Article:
Install this theme

Posts tagged: hoaxes

Why One Librarian Banned a Book

Klint Finley

Scott R. DiMarco of the Mansfield University of Pennsylvania campus library writes:

The story begins with two staff members and one librarian who enthusiastically created and ran a week of interactive programs for banned book week. The turnout was tepid. A panel discussion on the subject drew six people. Five were librarians and staff members. The sixth was Dennis Miller, our public relations director, who recently published his second novel, One Woman’s Vengeance. As we talked about various books that are still being banned at different locations around the country, Miller said, “You should ban mine. It has sex, violence and adult language.”

He was joking, but his statement emphasized that as long as one book can be banned, any book is a target.

Two of my staff members and one librarian thought it over and came to me a couple days later, suggesting that we should, indeed, ban it during Banned Books Week. We talked over the ramifications and I agreed. We contacted Miller, an ardent opponent of censorship.

He agreed to participate.

Full Story: College and Research Libraries News: Why I banned a book: How censorship can impact a learning community

India’s SMS Hoax Panic: Could It Happen In The U.S.?

I talked with Shlok Vaidya about what conditions would lead to an “SMS panic” like the one last week in India. There’s also a cameo by John Robb in there:

Trying to think of something that fit the mold of what happened in India, I asked Vaidya about the calls for Obama’s birth certificate in the U.S. Those rumors are more difficult to debunk because the target audience was already distrustful of the government and mainstream media, and right wing institutions were either slow to distance themselves from the demands and rumors or propagated them themselves. So even once the birth certificate and a Hawaiian newspaper birth announcement were made available, so-called “Birthers” weren’t convinced and claimed the birth certificate was fake and/or called to see a long form birth certificate.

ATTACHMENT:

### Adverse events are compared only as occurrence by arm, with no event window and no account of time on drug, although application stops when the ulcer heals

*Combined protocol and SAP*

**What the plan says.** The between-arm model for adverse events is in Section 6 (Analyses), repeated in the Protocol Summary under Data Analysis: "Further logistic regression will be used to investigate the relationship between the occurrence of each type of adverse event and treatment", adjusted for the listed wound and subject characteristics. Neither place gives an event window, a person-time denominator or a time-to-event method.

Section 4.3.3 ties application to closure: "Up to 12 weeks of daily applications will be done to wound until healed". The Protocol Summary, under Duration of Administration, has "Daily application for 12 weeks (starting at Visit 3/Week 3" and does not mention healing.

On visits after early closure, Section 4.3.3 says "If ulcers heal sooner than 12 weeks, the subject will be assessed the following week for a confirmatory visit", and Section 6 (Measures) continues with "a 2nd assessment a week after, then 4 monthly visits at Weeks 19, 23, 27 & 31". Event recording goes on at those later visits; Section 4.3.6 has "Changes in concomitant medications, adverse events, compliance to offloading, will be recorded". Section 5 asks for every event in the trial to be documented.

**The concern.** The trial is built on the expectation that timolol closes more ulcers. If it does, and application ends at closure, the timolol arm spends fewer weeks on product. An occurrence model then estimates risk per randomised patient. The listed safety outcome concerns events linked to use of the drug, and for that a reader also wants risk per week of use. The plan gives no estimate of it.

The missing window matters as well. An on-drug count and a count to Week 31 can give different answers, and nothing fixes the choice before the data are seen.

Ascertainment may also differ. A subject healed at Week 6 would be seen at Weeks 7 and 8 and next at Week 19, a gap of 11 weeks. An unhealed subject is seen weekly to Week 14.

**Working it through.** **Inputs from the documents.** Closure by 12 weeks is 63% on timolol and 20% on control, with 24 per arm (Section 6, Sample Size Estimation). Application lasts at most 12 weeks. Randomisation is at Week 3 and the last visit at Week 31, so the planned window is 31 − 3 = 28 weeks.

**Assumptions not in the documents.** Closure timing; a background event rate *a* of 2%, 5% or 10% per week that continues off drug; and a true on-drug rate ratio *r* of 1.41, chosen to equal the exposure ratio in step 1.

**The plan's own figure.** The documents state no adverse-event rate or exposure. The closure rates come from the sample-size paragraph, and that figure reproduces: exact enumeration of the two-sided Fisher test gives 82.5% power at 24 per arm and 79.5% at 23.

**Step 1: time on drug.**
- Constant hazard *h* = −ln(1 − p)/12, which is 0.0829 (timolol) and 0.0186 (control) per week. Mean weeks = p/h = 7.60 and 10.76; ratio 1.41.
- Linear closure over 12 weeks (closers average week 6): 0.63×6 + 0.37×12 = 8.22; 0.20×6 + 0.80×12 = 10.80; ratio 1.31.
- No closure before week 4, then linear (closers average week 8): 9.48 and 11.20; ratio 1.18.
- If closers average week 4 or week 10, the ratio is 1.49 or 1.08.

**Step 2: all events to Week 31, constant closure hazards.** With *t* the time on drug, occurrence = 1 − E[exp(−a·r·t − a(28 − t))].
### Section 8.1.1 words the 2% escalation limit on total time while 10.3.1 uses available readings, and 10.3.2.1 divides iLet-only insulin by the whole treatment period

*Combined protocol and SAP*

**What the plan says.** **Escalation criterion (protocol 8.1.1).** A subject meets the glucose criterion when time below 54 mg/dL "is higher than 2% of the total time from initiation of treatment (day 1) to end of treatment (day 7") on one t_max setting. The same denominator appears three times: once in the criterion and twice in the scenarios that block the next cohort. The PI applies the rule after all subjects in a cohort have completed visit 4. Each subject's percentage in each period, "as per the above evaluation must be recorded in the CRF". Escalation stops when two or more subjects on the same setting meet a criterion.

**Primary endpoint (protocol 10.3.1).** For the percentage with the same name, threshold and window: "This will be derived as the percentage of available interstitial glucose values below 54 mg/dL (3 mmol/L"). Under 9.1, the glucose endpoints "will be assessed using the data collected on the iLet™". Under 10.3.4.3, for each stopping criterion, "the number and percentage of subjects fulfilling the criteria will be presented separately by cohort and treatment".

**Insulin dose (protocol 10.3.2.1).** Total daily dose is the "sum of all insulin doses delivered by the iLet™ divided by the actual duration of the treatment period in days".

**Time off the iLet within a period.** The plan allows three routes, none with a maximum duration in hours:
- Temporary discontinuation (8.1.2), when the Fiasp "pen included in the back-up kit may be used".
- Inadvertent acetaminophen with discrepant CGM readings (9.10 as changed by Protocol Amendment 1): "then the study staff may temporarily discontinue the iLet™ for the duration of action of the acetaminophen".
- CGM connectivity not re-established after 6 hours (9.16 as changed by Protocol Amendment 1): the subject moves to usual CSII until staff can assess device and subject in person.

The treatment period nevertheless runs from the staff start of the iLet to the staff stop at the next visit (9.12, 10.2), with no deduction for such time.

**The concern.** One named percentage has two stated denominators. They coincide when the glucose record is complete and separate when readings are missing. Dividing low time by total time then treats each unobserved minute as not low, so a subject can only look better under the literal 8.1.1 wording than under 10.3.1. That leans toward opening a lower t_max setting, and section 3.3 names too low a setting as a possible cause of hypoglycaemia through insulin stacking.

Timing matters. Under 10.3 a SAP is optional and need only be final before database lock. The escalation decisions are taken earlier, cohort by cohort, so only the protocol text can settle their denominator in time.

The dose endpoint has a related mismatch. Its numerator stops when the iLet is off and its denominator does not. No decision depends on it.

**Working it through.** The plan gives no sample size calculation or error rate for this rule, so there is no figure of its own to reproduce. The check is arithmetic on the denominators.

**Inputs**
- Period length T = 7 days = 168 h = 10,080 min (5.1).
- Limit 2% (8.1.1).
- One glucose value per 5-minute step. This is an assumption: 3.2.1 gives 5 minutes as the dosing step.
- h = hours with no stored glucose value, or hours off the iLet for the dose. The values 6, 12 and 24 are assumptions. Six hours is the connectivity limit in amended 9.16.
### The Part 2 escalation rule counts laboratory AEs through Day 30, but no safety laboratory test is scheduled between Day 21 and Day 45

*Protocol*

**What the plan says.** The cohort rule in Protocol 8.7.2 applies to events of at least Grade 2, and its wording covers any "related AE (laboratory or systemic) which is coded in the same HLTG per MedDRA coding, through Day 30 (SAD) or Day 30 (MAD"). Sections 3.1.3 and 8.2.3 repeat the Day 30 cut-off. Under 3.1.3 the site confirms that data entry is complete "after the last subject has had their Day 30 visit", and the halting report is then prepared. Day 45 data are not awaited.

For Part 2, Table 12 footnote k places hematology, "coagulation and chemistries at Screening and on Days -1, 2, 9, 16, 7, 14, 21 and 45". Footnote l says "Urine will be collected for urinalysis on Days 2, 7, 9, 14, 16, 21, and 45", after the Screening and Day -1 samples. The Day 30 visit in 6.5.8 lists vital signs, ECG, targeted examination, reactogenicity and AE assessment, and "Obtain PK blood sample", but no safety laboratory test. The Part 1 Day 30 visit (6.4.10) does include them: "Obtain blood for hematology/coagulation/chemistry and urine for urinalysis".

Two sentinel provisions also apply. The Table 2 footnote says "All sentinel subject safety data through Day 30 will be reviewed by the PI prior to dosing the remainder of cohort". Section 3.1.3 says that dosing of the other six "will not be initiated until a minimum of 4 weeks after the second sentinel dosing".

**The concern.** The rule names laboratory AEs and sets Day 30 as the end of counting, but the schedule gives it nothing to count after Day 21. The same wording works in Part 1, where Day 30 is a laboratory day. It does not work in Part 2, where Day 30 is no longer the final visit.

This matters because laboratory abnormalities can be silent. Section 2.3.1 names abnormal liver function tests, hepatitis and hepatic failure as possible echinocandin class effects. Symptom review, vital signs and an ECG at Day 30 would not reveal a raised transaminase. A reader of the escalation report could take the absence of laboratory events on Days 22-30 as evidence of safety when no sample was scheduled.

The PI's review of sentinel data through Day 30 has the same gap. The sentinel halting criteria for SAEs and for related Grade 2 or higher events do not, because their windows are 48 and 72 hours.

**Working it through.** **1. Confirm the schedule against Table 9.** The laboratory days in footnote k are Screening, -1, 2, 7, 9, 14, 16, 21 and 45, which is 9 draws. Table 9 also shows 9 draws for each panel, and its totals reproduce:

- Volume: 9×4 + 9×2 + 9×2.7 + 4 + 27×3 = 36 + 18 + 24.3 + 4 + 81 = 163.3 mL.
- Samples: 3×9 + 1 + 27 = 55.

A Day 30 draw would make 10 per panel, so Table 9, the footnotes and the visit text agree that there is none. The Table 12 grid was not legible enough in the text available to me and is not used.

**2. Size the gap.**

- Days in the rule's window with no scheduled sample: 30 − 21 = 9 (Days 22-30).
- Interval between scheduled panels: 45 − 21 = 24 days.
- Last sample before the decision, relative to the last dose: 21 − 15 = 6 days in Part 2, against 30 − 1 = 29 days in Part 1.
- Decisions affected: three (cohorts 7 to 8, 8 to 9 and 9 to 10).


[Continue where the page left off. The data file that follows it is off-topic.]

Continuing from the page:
Some Birthers will never be convinced, no matter what evidence is produced. This is similar to the problem in India: no one could prove conclusively that the northeasterners weren’t in danger. Any attempt to engage with Birthers and conspiracy theorists, such as such as Cass Sunstein’s “cognitive infiltration” proposal is likely to backfire and make them even more paranoid.

TechCrunch: India’s SMS Hoax Panic: Could It Happen In The U.S.?

The Man Who Told the Internet He’d Come from the Future

John Titor Insignia

Mike Lynch, a private detective hired for an Italian documentary on Titor, suggests that Haber’s brother, John Rick Haber, is Titor. John Rick Haber is a computer scientist who would have known about the IBM 5100 and Unix 2038 problem, with a post office box application later linking John Rick Haber with the John Titor Foundation. Lynch believes John Rick Haber to have the computer knowledge and wit to perpetrate the Titor hoax.

i09: The Man Who Told the Internet He’d Come from the Future